RF and Microwave Device and ICs design THz Transistor Research 50 Gb/s VCSEL and VCTL for Tb/s Optical Interconnect
1. The Photonic Systems Laboratory is accepting applications for undergraduate students interested in completing a senior research thesis in AY 2018-2019. The student must have a solid academic record and be self motivated, eager to test out new measurement or simulation techniques, and able to commit the time and effort during the academic year necessary to complete the thesis (usually >10 hours per week). Programming skills in LabVIEW or Matlab, or prior research experience or coursework in Optics would be a definite plus. Interested applicants should email an updated resume to Professor Goddard. 2. The group is also looking for an undergraduate student (at any grade level) who has taken ECE 444 to develop processing recipes for microring fabrication in MNTL. The student would also assist with photolithography, etching, and measuring the optical loss of the resulting devices.
Prof. Gong welcomes undergraduates to work in his research group.
I encourage undergraduates that would like to do research towards designing and implementing devices to look into ECE395. The primary goal of ECE395 is to build the device; you decide on all hardware components, PCB layout, software programming, motor control or any mechanical aspects you may have, etc. If you develop novel algorithms or techniques you may optionally present your results at the Undergraduate Research Symposium, and optionally show your work at Engineering Open House.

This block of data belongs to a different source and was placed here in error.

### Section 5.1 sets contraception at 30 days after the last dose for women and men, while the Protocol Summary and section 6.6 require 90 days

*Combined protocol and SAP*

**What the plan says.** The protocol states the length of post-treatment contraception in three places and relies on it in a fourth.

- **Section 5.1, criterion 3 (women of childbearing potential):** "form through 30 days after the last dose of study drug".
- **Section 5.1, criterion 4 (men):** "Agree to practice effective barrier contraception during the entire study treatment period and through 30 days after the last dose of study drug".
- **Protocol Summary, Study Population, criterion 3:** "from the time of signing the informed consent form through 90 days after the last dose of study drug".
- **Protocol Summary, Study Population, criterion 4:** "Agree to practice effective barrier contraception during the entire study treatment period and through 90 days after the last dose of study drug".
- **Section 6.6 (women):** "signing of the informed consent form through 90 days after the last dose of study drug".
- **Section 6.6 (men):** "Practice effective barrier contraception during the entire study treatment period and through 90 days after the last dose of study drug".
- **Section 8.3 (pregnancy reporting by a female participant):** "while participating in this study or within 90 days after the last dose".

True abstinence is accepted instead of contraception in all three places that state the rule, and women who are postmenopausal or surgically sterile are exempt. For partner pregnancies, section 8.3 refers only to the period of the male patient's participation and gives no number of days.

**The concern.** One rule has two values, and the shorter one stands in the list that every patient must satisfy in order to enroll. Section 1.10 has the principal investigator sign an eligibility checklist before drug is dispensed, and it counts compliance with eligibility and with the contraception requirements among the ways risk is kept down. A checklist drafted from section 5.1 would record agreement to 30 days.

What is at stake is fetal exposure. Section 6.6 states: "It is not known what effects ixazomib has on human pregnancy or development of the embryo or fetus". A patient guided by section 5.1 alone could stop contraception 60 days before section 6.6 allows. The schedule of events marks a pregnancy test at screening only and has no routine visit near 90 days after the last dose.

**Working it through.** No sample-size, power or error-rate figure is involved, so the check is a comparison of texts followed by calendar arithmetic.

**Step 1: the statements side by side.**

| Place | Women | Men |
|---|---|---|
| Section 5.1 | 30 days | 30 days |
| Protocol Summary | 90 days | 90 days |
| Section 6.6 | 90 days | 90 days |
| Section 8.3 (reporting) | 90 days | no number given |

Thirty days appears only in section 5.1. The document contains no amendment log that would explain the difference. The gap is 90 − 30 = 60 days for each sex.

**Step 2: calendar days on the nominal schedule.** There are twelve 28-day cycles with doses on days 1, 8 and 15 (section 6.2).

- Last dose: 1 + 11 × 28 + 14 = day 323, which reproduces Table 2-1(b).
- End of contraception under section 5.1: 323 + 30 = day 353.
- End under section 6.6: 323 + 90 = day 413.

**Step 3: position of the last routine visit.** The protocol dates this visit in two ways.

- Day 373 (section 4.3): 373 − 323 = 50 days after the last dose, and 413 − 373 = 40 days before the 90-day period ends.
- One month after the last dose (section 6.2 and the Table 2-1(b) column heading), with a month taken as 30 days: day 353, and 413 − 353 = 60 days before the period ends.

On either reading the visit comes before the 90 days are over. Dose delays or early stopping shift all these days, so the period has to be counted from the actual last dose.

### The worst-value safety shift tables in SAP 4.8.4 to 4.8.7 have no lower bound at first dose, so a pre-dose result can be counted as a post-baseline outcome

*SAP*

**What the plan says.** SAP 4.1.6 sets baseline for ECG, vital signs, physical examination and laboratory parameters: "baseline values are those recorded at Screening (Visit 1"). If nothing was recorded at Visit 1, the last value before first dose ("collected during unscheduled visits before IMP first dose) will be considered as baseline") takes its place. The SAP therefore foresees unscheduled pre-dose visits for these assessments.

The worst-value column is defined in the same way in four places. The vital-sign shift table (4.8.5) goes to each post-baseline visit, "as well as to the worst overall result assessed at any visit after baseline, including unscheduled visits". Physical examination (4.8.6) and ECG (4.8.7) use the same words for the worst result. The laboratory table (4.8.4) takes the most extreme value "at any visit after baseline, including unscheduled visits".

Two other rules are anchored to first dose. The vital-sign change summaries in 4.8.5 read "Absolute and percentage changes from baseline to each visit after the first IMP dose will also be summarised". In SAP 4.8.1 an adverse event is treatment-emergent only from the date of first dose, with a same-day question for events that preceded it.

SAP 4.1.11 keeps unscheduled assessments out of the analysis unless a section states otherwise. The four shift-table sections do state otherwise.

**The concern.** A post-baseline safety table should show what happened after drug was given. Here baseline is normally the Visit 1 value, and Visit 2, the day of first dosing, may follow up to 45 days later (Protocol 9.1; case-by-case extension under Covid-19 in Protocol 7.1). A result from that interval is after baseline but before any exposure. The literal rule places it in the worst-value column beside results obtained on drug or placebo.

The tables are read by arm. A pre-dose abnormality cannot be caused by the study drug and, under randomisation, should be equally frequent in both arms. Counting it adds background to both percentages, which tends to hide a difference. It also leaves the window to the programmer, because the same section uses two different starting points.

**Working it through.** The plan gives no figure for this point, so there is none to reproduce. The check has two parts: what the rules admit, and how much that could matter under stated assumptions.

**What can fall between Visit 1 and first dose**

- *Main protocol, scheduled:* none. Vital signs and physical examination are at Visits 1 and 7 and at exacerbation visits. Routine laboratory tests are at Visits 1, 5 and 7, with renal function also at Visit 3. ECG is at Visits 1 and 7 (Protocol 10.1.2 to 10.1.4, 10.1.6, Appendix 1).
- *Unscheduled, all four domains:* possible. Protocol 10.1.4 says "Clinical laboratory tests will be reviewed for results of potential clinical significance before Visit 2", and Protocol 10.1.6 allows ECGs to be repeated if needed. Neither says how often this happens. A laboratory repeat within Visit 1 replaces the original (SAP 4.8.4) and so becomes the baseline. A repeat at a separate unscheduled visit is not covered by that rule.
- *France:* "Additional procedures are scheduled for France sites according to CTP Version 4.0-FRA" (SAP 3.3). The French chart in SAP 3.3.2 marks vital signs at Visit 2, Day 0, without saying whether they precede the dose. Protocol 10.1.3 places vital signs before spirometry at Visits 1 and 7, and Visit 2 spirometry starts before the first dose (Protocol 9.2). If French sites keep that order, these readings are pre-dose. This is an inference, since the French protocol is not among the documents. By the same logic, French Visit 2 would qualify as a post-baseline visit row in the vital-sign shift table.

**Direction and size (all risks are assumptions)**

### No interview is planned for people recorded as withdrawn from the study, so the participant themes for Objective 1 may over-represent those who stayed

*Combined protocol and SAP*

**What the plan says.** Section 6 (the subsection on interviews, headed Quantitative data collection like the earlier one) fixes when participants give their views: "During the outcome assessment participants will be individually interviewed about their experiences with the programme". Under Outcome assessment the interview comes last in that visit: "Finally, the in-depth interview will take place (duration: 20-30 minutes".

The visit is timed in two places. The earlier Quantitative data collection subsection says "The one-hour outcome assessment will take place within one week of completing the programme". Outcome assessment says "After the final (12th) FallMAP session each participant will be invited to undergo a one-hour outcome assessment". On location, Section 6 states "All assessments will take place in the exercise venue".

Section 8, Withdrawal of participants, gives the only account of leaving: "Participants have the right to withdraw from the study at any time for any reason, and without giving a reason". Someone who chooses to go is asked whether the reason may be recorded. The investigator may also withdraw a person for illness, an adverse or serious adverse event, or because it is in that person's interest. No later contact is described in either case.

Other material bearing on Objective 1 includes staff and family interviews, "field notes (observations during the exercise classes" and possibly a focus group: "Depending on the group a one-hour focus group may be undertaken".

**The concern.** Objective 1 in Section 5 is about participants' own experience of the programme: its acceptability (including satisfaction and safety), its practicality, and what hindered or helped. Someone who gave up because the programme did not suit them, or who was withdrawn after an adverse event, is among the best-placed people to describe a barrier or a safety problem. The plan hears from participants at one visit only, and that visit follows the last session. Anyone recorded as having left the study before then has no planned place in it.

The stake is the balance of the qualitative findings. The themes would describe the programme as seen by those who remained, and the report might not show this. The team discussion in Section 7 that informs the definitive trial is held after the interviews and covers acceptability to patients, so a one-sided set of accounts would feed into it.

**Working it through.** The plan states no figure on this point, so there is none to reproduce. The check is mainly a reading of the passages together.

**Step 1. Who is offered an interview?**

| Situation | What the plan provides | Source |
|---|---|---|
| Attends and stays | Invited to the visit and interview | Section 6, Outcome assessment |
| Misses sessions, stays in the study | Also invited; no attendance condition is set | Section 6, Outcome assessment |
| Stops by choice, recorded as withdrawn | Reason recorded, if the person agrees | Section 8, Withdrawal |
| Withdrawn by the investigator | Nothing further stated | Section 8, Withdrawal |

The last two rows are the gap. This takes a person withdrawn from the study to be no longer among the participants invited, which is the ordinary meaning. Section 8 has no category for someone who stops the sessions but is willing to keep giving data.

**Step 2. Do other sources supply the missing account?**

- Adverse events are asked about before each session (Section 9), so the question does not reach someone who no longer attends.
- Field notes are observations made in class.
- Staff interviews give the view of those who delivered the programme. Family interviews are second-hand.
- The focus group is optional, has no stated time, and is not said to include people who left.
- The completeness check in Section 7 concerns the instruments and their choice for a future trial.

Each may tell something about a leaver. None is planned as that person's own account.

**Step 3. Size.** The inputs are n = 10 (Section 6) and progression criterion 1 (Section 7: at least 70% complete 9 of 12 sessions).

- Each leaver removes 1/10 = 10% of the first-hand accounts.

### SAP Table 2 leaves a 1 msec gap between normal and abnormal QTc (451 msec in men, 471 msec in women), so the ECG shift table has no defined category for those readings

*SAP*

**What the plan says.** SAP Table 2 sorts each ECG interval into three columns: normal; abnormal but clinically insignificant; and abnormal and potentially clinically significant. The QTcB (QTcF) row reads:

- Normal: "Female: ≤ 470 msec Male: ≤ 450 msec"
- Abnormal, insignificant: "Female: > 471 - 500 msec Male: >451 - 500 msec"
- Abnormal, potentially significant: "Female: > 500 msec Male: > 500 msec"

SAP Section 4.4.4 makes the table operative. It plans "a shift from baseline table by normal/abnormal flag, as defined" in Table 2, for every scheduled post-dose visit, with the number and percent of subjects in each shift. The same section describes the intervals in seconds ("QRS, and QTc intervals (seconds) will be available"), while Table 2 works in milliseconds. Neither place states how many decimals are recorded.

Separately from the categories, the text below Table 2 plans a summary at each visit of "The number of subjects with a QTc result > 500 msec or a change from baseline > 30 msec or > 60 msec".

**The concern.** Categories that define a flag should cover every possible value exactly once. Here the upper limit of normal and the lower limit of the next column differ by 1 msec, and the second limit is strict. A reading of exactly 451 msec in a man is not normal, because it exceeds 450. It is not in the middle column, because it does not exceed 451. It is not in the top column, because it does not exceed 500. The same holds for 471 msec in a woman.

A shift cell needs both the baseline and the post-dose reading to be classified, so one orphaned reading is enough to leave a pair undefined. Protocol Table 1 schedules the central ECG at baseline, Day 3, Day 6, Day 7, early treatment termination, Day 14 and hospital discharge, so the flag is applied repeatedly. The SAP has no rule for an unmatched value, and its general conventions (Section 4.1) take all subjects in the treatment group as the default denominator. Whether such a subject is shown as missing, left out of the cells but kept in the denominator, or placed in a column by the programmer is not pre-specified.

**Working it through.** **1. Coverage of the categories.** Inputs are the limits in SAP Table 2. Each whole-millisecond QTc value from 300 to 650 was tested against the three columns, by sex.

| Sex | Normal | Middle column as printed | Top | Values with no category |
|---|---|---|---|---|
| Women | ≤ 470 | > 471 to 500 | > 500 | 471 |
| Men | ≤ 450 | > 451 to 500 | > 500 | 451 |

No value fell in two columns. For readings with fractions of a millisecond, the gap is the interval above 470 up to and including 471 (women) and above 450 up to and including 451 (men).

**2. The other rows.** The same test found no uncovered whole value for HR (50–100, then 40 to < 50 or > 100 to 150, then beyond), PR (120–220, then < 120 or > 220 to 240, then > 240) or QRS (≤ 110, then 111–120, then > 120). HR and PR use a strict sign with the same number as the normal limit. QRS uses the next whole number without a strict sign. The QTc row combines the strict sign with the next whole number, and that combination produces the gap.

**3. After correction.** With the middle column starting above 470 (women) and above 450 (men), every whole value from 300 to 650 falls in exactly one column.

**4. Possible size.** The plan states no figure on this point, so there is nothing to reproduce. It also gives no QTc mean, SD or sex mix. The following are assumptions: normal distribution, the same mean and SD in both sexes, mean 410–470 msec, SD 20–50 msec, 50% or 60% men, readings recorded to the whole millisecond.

Professor Hasegawa-Johnson typically supervises one or two undergraduate research projects per year, thesis research preferred. Past student theses include automatic recognition of musical genre, factorial HMMs for the automatic recognition of speech in music backgrounds, prosody-dependent speech recognition, image source modeling of room impulse response, sonorancy classification for automatic language ID, phonetic landmark detection for automatic language ID, and digital field recorder for acquisition of a natural audio database.
Prof. Ilie welcomes motivated undergraduate students to work in her research group.
During the graduate study, Dr. Jiang guided ~30 undergraduates for a variety of research projects. He would love to talk with undergraduates with either excellent academic background or splendid hands-on engineering experience (or both) to figure out what project is possible to work on together.
Alex often has paid or for-credit undergraduate research opportunities in both human-computer interaction and human factors.
Each year, several undergraduate students are supported to conduct research within the Grainger Center for Electric Machinery and Electromechanics (CEME). Activities range from circuit board layout and construction to advanced research projects. Students work side by side with graduate students and faculty to carry out experimental activities in energy, electromechanics, and power electronics. CEME has one of the largest undergraduate research programs in the department. Please contact Kevin Colravy, who oversees CEME undergraduate activities.
Projects in ionospheric radar signal processing for students with ECE 310 and 313 background.
I am looking for motivated undergraduate students to join my group. Email firstname.lastname@example.org if you want to do research in computer architecture, reconfigurable computing, or hardware/software interface. See our research/publications pages (http://passat.crhc.uiuc.edu) for a sampling of our research. Please attach your CV as well.